C.2.C select movements and dialogue to appropriately portray an imaginative character drawn from personal experience, cultural heritage, literature, and history.
by Karen Loftus
Students are introduced to, analyze, and explore the history, characters, and style of Commedia dell’arte. Commedia Dell’Arte is a theatre history unit mixed with improvisation, physicalization, and exploring specific characters.
In this unit, we’re going to focus on three main aspects:
(1) Causes and Effects of Commedia (History), (2) Stock Characters, (3) Commedia Performance Practices.
The unit culminates in a commedia performance. A rubric is included for the project as long as journal prompts and exit slips. Please refer to the Pacing Guide for more details and ways to supplement with other DTA materials.
by Anna Porter
Musical Theatre has two components that separate it from straight plays: song and dance. This unit gives students the opportunity to try out both. In musical theatre, music signifies heightened emotion. We can’t express ourselves with just words, we need music (and through extension, song and dance) to take it further.
This unit includes three lesson plans:
1. Acting the Song - “Musical Tactics”
2. Acting the Song - “Textual Analysis”
3. Introduction to Dance
A solo performance assignment is also included, and the unit includes assessment tools - rubrics, reflections, and self-evaluations.
by Corinna Rezzelle
What is devising? It’s a process of playwriting as a group. Plays are created through improvisation, process dramas, and a lot of teamwork. The Devising Unit includes an overview to get you started, and 12 lessons jam-packed with activities.
This unit includes doing some basic Forum Theatre, which is a technique coined by Augusto Boal. It covers Process Drama in a variety of ways such as Hot Seating, Role on the Wall, and a fun exercise called “Character Bag”. There are also some great bonding games for your students to enjoy.
This unit is designed to show students (and teachers) that playwriting doesn’t have to be a solitary, lonely exercise. It can be a fun, sometimes chaotic, and very energetic experience.
by Nicholas Pappas
In this unit, students will write a monologue authentic to their unique voice rather than to a Eurocentric canon model. We are going to decolonize the monologue. The goal in decolonizing monologues is to be inclusive of all voices in the classroom and to allow those voices to grow out of the unique style and cultural background of every student.
by Drama Teacher Academy
We take a side trip to Italy to discover a secular comedic form: Commedia Dell’arte.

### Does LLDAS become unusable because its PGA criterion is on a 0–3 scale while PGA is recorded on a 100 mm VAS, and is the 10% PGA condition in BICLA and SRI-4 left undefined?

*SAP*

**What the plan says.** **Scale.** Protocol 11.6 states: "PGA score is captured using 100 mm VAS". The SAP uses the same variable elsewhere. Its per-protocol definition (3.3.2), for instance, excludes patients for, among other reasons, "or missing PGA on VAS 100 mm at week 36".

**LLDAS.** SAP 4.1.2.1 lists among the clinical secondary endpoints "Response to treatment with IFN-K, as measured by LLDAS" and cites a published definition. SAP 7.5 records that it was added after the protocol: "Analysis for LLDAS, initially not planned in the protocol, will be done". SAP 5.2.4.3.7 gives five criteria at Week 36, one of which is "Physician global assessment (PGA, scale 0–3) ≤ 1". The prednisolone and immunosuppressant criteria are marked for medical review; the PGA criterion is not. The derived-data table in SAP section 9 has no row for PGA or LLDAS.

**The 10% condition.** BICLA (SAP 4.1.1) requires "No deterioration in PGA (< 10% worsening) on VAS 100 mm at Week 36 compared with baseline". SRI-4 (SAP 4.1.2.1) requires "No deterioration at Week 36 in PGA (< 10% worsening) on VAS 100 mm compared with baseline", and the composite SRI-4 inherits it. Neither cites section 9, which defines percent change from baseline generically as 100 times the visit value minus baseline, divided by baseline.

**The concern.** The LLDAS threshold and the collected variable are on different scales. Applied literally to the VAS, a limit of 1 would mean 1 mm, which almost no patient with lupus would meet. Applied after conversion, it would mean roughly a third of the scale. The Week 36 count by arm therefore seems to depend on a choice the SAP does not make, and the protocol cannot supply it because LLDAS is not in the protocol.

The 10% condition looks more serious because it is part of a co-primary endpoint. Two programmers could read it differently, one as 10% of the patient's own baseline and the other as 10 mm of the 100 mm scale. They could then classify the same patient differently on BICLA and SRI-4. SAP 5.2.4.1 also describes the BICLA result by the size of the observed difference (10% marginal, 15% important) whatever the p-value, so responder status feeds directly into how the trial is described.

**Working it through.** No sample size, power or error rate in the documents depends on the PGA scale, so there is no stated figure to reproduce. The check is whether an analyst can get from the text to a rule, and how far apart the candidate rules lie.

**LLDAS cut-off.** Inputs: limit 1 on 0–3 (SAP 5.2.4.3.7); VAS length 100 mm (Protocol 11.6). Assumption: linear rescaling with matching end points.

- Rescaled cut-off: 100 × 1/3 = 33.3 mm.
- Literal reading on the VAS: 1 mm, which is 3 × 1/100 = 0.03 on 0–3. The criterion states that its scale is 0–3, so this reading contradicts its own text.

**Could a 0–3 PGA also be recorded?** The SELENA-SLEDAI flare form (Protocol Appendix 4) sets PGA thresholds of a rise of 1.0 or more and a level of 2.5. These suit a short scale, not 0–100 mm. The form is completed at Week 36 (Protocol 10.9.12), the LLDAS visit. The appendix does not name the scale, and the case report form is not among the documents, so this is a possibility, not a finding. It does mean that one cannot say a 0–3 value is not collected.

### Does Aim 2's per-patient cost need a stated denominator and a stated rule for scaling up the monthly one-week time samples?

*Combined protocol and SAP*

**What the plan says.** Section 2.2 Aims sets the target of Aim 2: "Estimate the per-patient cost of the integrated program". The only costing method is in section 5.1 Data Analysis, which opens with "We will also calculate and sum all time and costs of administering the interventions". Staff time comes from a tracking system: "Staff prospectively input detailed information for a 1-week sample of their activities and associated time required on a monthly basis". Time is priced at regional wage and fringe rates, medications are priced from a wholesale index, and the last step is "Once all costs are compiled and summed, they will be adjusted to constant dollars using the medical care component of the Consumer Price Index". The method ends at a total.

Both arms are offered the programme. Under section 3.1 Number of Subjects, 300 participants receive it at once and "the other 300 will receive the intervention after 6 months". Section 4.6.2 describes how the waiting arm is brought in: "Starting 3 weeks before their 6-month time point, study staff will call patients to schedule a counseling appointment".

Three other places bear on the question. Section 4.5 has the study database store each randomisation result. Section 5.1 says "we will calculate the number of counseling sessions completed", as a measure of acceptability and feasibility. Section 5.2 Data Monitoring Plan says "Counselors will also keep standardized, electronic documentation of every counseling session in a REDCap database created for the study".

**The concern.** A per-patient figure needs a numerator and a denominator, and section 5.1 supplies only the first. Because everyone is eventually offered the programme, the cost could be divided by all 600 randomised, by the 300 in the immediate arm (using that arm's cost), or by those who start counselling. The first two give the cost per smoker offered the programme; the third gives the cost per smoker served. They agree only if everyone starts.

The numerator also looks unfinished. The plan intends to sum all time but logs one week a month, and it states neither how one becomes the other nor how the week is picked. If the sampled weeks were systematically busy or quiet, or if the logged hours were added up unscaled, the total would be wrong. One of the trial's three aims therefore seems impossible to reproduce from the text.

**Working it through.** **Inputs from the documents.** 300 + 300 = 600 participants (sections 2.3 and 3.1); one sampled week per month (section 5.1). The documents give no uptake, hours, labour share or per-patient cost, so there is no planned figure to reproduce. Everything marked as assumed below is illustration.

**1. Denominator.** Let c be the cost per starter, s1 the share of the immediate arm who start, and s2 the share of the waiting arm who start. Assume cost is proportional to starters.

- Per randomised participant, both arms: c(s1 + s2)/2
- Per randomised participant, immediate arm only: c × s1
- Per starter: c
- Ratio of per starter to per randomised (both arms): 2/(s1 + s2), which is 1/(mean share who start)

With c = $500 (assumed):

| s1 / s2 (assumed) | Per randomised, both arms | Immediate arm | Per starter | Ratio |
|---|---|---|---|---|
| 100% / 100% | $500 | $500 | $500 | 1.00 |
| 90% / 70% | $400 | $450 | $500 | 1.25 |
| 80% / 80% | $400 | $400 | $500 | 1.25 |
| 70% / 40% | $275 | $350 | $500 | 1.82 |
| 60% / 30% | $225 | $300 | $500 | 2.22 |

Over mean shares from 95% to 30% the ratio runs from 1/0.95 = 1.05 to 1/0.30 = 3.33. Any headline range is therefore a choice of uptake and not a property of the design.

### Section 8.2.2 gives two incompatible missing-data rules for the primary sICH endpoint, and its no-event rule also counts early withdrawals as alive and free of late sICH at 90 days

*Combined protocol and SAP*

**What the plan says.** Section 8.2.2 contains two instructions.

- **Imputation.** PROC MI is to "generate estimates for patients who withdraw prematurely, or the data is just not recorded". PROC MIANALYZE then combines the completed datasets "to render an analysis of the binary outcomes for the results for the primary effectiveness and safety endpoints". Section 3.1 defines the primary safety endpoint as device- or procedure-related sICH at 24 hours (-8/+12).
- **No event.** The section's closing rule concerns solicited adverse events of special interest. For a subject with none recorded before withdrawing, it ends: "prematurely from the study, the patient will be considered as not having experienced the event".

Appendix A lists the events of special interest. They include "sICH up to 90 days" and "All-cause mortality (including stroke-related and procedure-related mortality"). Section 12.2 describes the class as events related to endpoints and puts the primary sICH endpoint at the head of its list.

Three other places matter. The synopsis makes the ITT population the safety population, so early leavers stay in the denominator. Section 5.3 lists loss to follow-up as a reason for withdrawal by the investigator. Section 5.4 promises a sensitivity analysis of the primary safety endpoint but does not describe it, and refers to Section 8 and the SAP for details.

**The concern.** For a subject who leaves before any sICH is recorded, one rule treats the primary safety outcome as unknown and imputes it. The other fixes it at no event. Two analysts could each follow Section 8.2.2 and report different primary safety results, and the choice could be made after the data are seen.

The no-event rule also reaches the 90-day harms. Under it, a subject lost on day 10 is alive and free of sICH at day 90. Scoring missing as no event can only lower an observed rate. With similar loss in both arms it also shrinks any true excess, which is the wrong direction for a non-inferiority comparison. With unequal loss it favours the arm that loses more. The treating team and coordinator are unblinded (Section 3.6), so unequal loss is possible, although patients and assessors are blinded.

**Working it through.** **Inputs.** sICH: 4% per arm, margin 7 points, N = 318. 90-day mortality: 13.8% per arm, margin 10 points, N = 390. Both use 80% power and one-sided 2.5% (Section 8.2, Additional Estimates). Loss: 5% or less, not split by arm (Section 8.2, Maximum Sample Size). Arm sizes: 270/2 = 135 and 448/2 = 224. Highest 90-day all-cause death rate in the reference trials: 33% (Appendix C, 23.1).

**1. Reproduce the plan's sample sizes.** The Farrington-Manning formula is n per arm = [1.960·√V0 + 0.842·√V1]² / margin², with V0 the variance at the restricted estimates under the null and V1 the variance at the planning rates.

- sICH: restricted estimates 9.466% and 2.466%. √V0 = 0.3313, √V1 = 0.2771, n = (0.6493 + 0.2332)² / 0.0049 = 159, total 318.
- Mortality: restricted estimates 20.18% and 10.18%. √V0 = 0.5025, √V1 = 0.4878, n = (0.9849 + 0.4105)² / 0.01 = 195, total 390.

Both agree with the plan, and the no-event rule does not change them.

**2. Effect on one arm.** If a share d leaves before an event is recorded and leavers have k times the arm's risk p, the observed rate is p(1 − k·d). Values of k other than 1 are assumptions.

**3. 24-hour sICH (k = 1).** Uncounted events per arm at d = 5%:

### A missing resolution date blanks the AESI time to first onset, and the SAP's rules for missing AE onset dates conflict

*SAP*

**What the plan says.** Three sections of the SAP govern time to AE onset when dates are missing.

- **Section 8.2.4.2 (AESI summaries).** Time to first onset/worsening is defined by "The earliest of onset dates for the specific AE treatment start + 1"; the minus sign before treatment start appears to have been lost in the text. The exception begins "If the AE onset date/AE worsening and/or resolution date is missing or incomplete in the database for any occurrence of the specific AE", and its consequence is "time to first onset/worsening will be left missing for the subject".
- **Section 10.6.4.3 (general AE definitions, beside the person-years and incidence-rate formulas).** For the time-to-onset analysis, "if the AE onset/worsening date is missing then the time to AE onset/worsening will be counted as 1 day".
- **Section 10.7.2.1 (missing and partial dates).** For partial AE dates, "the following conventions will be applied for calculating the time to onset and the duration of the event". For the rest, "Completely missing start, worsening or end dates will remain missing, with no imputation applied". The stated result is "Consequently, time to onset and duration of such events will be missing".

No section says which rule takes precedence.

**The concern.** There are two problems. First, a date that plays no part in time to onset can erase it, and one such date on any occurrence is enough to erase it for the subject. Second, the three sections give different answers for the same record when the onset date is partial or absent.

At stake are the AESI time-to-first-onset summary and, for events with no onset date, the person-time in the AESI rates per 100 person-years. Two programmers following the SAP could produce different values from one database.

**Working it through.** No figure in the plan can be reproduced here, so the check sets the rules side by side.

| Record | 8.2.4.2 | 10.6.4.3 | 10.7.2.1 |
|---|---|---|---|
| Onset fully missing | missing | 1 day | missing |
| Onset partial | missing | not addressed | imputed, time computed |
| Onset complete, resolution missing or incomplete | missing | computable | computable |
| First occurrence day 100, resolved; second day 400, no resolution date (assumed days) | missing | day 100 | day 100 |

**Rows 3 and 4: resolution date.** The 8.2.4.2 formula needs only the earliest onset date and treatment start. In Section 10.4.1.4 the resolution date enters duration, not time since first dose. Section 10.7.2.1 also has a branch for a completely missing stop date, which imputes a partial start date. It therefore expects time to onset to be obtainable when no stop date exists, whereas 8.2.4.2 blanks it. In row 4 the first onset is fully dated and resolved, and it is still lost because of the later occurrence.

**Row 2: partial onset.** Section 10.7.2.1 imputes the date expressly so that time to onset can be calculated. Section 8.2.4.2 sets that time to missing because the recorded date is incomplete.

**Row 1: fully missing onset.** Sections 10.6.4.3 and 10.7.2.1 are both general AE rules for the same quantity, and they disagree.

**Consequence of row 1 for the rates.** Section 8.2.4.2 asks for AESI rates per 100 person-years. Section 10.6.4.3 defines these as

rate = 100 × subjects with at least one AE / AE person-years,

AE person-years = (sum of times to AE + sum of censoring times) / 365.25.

Students will be introduced to the form, explore the characters and themes, and put their knowledge to practical application by creating a commedia character.
by Drama Teacher Academy
In this unit, we return to Western theatre and to Italy, where we will witness the birth of the Renaissance and the discovery of linear perspective. Then we travel on to the Golden Age of Spanish theatre. We will pass by the Elizabethan Golden age (we’ll cover it in the next unit) and end the Renaissance journey by discovering French neoclassicism and the Rules of Drama.
by Ruthie Tutterow
In this unit, students will learn about Antonin Artaud and how his ideas influenced avant-garde theatre in the 20th and 21st centuries. They will also learn how Jerzy Grotowski took Artaud’s theories into new directions. This is done through direct instruction. A culminating presentation will ask students to take common stories and reimagine them using some of these ideas. They will present a “pitch” of an avant-garde version of their story. In the second lesson, students learn about some of the ideas of Augusto Boal and try a session of Forum Theatre.
by Julie Hartley
Shakespeare is one of the greatest resources a drama teacher can have: scenes packed with action; opportunities to explore comedy and physical theatre; rich themes and characters to act as springboards for devised theatre; the chance to work with our language at its finest and – most importantly – ideas that relate directly to the experiences and preoccupations of students.
Yet Shakespeare isn’t easy. The language can seem dense, and finding a way in can be tough – especially for drama teachers who have not themselves studied Shakespeare. That’s the goal of this course – to help teachers find a way in.
This course presents teachers with as many ways in to the exploration of Shakespeare as possible. Action scenes, themes, characters, different theatre styles, and devised theatre projects. Students will be armed with the tools they need to begin individually exploring monologues, or working together on scenes.